Expect an even split of production for Austin Hooper and either David Njoku or rookie Harrison Bryant where both tight ends earn between 350-450 yards. One of these tight ends could have a higher ceiling if neither Nick Chubb nor Kareem Hunt becomes as productive in the passing game as Dalvin Cook did in Minnesota with 519 receiving yards.
Considering that Chubb and Hunt had 73 receptions for 563 yards and a score nearly split evenly between them last year, don't count on the tight end production coming at the expense of the backs. If Mayfield takes a step forward, he'll be more efficient with his touchdown-to-interception ratio, but 4,000 yards passing will probably be his ceiling rather than his floor.
With Keenum: Cleveland's offense only becomes a pass-heavy unit if Nick Chubb and Kareem Hunt get hurt and the Browns can't find a viable starter talent off waivers. It means Keenum's upside is about the same as Mayfield's and the workload will look similar. You may find that Keenum favors one receiver or tight end over another but the distribution shouldn't be dramatically skewed.
Fantasy Strategy: The receivers and tight ends will have low volatility with their ADPs, but this run-heavy offense will also have less production upside for its receivers and tight ends than many in the league. Beckham is a fantasy WR1 talent with a fantasy WR2 ceiling in this system, Landry is a fantasy WR2 with WR3 upside. The tight ends will be touchdown-dependent when it comes to weekly fantasy value, which makes them less consistent plays.
Other than Chubb and Hunt, Beckham and Landry are worth acquiring but likely overpriced by a tier at this point.
5. CONFIDENCE IS LIP SERVICE AND SOMEONE'S LURKING IN THE FRONT YARD: JARRETT STIDHAM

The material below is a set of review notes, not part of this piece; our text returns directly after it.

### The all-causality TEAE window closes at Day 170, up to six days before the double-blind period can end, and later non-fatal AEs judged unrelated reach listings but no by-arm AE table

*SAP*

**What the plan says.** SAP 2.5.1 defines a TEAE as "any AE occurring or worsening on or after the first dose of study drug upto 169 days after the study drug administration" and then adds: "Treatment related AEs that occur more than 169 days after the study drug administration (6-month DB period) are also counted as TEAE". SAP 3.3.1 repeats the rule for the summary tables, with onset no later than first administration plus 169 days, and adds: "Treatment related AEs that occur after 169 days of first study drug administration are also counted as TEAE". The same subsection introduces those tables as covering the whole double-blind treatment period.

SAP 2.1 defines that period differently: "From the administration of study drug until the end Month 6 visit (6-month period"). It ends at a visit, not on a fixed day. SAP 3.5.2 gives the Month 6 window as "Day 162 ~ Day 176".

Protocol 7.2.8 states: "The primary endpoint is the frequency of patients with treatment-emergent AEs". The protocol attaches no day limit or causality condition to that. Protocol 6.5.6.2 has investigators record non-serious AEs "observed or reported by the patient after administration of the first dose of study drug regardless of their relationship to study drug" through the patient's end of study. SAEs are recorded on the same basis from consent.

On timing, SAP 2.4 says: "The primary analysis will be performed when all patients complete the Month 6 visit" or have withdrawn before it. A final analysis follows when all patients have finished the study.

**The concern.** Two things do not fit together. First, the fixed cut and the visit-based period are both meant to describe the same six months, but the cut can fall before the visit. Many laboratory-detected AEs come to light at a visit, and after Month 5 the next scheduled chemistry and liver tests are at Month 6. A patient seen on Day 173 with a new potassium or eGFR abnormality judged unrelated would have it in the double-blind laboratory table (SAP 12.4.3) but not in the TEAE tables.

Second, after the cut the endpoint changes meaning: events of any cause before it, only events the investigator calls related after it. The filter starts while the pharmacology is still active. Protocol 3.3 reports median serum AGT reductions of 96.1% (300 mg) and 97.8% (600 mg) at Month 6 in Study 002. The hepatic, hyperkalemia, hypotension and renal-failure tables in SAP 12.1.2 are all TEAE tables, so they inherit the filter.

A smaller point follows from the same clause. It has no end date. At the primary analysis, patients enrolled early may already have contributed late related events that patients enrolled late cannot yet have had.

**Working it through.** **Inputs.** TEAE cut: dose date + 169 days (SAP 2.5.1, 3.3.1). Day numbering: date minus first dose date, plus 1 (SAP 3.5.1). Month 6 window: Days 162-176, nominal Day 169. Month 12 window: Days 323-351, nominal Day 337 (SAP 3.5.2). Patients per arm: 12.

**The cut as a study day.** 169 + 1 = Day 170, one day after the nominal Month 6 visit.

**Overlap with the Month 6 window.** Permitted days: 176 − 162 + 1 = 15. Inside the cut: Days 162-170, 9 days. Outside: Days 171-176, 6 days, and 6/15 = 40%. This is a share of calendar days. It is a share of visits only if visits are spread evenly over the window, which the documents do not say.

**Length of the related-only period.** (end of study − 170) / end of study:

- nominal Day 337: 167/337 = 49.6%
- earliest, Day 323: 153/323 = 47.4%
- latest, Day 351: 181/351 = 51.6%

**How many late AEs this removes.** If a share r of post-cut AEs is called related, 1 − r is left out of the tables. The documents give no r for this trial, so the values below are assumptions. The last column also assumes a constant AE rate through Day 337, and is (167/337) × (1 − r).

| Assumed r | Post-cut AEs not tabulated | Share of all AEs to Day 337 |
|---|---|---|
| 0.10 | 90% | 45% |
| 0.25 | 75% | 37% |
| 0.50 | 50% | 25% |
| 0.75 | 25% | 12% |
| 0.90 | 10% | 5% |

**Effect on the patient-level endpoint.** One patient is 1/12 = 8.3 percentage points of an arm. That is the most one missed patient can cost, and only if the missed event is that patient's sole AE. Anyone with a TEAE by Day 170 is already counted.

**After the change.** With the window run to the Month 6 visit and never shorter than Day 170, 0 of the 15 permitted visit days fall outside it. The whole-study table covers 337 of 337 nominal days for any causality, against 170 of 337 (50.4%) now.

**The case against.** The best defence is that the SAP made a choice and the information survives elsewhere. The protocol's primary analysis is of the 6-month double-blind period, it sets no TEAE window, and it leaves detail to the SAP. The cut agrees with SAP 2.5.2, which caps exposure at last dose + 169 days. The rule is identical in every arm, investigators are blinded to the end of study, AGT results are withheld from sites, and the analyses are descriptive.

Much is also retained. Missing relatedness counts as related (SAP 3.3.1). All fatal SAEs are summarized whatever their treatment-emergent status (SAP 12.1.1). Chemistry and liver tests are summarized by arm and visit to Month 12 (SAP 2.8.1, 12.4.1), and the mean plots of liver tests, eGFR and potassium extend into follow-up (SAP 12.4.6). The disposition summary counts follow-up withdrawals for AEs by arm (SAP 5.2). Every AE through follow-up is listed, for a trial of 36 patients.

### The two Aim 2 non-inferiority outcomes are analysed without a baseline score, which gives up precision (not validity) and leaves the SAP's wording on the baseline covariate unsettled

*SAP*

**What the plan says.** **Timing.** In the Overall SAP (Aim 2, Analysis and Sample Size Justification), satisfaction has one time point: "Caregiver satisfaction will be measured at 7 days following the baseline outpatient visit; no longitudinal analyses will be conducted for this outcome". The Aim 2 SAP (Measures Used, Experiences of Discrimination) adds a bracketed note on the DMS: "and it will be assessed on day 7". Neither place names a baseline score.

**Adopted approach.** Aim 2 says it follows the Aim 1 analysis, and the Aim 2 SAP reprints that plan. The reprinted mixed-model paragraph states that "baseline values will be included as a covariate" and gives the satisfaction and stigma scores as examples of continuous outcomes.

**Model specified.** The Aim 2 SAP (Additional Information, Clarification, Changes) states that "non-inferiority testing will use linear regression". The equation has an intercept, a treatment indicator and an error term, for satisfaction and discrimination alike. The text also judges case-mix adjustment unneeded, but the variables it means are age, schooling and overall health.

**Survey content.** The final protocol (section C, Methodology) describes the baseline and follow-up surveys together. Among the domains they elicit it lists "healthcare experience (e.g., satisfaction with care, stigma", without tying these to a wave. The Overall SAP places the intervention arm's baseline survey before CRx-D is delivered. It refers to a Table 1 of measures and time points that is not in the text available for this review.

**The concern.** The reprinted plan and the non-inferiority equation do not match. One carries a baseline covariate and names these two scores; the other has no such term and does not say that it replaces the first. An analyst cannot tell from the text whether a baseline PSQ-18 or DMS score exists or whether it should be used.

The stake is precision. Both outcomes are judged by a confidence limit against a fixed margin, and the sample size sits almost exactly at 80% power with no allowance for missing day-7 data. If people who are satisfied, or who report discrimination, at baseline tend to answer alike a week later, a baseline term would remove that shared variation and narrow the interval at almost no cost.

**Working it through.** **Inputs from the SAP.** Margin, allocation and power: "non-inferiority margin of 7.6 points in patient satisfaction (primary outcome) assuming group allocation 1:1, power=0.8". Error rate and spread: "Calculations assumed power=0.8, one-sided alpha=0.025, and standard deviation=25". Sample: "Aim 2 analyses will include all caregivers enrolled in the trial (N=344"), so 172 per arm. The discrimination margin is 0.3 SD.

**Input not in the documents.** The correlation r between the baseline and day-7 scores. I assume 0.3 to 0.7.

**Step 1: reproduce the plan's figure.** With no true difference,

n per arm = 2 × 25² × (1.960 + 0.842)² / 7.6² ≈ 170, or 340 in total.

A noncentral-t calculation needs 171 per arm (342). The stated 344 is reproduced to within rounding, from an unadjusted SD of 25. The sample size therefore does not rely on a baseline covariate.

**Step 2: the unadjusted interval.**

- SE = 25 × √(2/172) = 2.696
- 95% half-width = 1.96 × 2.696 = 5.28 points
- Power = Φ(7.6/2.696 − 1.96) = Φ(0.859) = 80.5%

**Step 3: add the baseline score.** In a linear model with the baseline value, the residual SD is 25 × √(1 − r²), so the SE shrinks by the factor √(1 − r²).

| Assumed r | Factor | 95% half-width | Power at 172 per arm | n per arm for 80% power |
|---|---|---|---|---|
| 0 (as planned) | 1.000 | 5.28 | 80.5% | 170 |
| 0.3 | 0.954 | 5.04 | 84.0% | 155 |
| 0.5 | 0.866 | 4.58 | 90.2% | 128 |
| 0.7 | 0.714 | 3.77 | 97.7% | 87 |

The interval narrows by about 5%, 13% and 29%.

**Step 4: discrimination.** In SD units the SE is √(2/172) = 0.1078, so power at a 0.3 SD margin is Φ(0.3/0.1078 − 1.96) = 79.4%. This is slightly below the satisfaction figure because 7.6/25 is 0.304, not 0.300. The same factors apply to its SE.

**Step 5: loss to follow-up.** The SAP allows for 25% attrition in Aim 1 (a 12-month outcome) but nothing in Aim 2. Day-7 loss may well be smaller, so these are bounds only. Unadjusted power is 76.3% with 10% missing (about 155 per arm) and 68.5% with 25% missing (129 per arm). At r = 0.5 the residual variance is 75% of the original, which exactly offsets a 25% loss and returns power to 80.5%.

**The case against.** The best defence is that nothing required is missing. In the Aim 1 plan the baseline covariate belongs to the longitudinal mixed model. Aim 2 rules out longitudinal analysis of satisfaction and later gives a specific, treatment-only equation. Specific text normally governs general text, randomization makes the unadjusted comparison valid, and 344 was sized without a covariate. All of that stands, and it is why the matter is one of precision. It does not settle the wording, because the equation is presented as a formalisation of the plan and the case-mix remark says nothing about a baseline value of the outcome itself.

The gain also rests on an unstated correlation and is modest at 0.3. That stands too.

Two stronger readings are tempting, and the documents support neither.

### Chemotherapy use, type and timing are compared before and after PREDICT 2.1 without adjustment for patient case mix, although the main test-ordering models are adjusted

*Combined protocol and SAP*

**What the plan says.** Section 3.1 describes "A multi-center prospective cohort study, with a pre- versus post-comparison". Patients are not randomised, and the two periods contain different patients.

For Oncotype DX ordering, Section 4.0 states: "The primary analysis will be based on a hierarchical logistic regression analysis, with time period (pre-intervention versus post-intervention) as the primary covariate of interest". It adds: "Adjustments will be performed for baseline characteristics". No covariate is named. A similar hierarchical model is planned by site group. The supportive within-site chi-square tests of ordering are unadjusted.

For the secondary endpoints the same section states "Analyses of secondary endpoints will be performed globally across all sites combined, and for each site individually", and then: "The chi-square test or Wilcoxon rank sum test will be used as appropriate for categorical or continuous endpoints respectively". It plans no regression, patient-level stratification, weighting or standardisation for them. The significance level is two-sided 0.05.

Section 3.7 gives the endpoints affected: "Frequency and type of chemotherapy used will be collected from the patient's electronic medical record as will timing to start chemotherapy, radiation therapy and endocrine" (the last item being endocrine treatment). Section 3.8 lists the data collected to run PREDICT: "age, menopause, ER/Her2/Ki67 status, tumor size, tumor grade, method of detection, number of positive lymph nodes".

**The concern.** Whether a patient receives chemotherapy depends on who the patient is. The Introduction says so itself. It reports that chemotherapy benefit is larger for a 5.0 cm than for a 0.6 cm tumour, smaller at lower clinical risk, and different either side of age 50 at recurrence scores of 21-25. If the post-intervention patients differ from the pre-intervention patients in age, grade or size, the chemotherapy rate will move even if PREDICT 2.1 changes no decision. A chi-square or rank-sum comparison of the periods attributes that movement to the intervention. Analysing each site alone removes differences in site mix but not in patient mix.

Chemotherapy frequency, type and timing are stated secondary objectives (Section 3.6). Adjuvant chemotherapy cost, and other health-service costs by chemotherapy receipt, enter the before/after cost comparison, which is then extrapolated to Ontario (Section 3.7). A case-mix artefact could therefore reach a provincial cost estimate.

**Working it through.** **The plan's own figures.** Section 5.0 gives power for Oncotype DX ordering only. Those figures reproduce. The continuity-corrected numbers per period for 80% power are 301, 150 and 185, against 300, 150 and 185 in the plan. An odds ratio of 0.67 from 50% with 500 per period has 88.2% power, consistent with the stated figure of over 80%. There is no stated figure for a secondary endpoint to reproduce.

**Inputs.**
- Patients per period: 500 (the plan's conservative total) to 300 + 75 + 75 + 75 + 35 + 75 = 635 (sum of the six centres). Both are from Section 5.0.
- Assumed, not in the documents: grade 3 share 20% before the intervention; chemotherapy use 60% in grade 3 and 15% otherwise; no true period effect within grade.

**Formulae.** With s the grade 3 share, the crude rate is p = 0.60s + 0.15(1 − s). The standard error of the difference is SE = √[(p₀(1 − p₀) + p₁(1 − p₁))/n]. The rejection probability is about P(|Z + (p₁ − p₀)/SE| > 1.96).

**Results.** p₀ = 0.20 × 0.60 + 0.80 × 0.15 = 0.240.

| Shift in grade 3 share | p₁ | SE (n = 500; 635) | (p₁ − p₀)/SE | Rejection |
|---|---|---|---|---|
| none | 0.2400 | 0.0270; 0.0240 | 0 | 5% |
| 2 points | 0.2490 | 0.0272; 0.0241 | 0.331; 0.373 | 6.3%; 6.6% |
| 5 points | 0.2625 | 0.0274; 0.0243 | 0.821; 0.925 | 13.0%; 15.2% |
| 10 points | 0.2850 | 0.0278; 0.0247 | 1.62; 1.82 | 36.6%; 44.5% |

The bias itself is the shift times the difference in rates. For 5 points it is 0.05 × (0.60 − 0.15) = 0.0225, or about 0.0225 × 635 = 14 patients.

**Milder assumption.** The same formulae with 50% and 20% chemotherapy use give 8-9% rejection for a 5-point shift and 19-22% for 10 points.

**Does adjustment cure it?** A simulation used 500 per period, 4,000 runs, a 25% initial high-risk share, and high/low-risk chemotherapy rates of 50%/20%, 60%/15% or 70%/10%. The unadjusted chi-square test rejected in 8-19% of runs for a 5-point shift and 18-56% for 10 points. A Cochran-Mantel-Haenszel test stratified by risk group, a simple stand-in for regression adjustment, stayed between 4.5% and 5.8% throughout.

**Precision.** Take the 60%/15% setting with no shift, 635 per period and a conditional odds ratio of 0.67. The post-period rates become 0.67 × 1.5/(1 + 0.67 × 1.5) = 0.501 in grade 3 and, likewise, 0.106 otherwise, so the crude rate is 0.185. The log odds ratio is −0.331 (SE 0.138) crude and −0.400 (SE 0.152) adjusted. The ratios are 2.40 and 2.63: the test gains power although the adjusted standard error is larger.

The New England Patriots are treating Stidham as its long-term answer at quarterback. Of course, they are! It's the first NFL season where Stidham will start at a game and actually have more than six snaps in a contest. He has only thrown four passes in his short career.
The Patriots are in rebuilding mode, and Stidham will get this year to prove that he's worth building around. If he doesn't show enough, New England should have a high enough draft pick to acquire a top quarterback prospect. If not, the following quarterbacks could become free agents in 2021:
Mahomes and Watson have club options, which means the organization has the first option to negotiate an extension with them. It's far more likely that Watson will be available than Mahomes or Prescott, and Watson's age and abilities could be appealing to New England.
With these options in mind, it's easy to go all-in with Stidham this year. It's harder to know what to expect from him and which targets he'll favor. Julian Edelman is the best receiver, but he turns 35 this week and it makes him a year-to-year value.
Mohamed Sanu can play multiple receiver positions, but he's at his best in the slot like Edelman. So are N'Keal Harry, Jakobi Meyers, Marqise Lee, Damiere Byrd, and Jeff Thomas. There isn't an experienced NFL veteran receiver on this roster whose best fit is flanker or split end. None of these players are in their prime, either.